5 vegan silk alternatives for cruelty-free luxury
Silk is a luxurious fabric that is known for its soft handle and sheer finish. However, it is often criticised by vegans and animal rights activists because of its origins. Silk is generally produced by boiling the cocoons of the silk worm – a process that often harms or kills the worm. There are several synthetic, silk-silk alternatives, but these are typically derived from non-renewable sources and can take centuries to degrade at the end of their use. These biodegradable, plant-based fibres produce interesting, cruelty-free silk-like fabrics that can satisfy textile fanatics and animal lovers alike.
Although banana trees are cultivated for their fruits, the fibre from the leaves has been used in traditional textile production in Japan and Nepal since as early as the 13th century. Bananas grow in 135 countries worldwide, and whilst it makes environmental sense to use the waste generated by the industry to produce fabric, it also can generate a second stream of income for banana producers. Banana fibres can be processed by hand or by machine, and respond well to both natural and synthetic dyes.
Sabra/agave or cactus silk is derived from a subspecies of succulents that require incredibly small quantities of water and grow very well without chemical intervention. Sabra silk is typically produced by hand in Morocco and can be found in the street markets of Fez and Marrakech. Like conventional silk, it has strong affinity with natural dyes. Unlike conventional silk, it is naturally crease-resistant – thus potentially saving energy during the consumer use phase.
Pineapple silk is made in the same way as banana silk – the long fibres from the plant’s leaves are dried, spun and woven into fabric. Again, nothing new needs to be grown for this fabric, because it is a by-product of the fruit industry. In fact, every year around 40,000 tons of pineapple waste is generated each year and so it would be an economical use of resources to make use of some of the waste.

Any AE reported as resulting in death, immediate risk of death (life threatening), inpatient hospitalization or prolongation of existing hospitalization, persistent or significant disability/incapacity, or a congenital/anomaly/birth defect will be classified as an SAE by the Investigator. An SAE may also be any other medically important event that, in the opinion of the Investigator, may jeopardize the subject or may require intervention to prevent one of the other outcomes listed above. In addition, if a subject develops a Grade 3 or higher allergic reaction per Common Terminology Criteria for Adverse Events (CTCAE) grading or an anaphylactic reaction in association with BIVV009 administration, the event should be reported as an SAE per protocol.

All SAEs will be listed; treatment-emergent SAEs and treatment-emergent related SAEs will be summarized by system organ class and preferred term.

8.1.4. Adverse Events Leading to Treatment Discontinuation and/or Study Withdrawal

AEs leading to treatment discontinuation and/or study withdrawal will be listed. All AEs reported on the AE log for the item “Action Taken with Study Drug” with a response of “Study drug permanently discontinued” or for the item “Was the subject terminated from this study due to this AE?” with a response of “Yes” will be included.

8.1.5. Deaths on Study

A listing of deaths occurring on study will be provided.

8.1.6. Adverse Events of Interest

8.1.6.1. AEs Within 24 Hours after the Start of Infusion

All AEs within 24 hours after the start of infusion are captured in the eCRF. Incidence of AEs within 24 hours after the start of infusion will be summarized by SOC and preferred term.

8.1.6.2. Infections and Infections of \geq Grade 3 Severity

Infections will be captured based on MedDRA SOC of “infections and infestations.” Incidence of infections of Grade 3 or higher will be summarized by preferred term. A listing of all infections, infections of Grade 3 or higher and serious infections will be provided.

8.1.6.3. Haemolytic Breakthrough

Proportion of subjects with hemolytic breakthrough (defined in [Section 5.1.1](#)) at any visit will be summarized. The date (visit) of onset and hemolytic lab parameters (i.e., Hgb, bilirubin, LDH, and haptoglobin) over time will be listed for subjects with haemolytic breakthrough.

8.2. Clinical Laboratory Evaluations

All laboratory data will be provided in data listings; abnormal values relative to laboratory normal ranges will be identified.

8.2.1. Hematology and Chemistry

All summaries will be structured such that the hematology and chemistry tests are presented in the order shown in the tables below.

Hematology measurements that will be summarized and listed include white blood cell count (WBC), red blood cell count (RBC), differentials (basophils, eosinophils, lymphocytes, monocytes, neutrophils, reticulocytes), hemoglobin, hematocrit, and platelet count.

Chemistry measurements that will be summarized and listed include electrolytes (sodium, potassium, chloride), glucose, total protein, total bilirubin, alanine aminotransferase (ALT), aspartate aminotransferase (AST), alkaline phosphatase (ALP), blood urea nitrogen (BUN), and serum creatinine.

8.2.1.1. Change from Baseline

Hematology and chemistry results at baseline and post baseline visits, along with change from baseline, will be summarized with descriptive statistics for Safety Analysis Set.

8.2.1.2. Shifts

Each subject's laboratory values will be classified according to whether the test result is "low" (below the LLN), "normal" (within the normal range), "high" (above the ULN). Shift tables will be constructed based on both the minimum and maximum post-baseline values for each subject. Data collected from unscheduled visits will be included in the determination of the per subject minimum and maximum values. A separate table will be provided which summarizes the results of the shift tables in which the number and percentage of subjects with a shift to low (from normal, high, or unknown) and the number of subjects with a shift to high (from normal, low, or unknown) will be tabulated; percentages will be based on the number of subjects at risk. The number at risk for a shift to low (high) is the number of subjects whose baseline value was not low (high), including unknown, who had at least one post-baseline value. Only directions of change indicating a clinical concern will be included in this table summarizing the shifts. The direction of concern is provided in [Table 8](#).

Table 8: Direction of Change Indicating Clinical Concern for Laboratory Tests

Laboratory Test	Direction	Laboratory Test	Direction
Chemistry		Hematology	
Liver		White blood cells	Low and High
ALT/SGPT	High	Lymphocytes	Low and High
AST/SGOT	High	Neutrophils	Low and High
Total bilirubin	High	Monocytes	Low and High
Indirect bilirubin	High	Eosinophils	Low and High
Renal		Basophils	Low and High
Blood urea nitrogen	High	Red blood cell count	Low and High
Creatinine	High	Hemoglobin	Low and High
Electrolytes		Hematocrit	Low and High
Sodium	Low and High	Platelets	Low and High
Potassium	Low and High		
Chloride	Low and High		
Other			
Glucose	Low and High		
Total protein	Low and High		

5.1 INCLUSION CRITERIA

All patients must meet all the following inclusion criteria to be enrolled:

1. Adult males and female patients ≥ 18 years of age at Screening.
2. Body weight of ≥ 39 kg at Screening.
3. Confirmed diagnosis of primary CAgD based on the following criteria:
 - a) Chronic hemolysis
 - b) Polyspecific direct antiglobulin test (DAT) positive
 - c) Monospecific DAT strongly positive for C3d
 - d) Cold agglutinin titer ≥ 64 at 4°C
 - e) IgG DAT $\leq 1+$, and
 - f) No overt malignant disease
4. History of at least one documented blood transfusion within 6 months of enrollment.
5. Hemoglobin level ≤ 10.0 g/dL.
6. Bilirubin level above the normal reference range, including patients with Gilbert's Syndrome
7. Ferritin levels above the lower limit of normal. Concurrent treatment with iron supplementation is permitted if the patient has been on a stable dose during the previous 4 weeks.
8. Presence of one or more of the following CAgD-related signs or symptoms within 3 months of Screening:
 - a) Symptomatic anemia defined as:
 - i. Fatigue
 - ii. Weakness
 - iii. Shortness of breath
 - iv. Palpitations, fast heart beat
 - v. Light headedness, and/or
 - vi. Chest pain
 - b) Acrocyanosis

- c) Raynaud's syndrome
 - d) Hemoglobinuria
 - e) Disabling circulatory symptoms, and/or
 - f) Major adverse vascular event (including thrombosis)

Lotus silk is made by spinning the long roots of the lotus flower. Lotus plants require very little water and flourish without the use of chemical pesticides. It is generally processed completely by hand, and therefore has little to no carbon footprint. At present, the fabric is very rare and therefore rather pricey, but its eco-credentials will no doubt cause it to surge in popularity before too long.
Manmade Spider Silk
Actual spider silk is one of the most durable materials on earth and is still used today in the production of telescopes and bulletproof vests. However it does require around 400 spiders to produce a single yard of silk. Introducing manmade spider silk. This innovative fabric was developed in response to the logistical and moral issues conventional spider silk brings up. It is produced in a lab setting by fermenting yeast, sugar, salts and water and spinning the solution through a spinneret machine. Although this process does require more energy than the previously mentioned silks, it can be produced quickly and on a mass-scale so is perhaps a viable alternative for petroleum-based fabrics.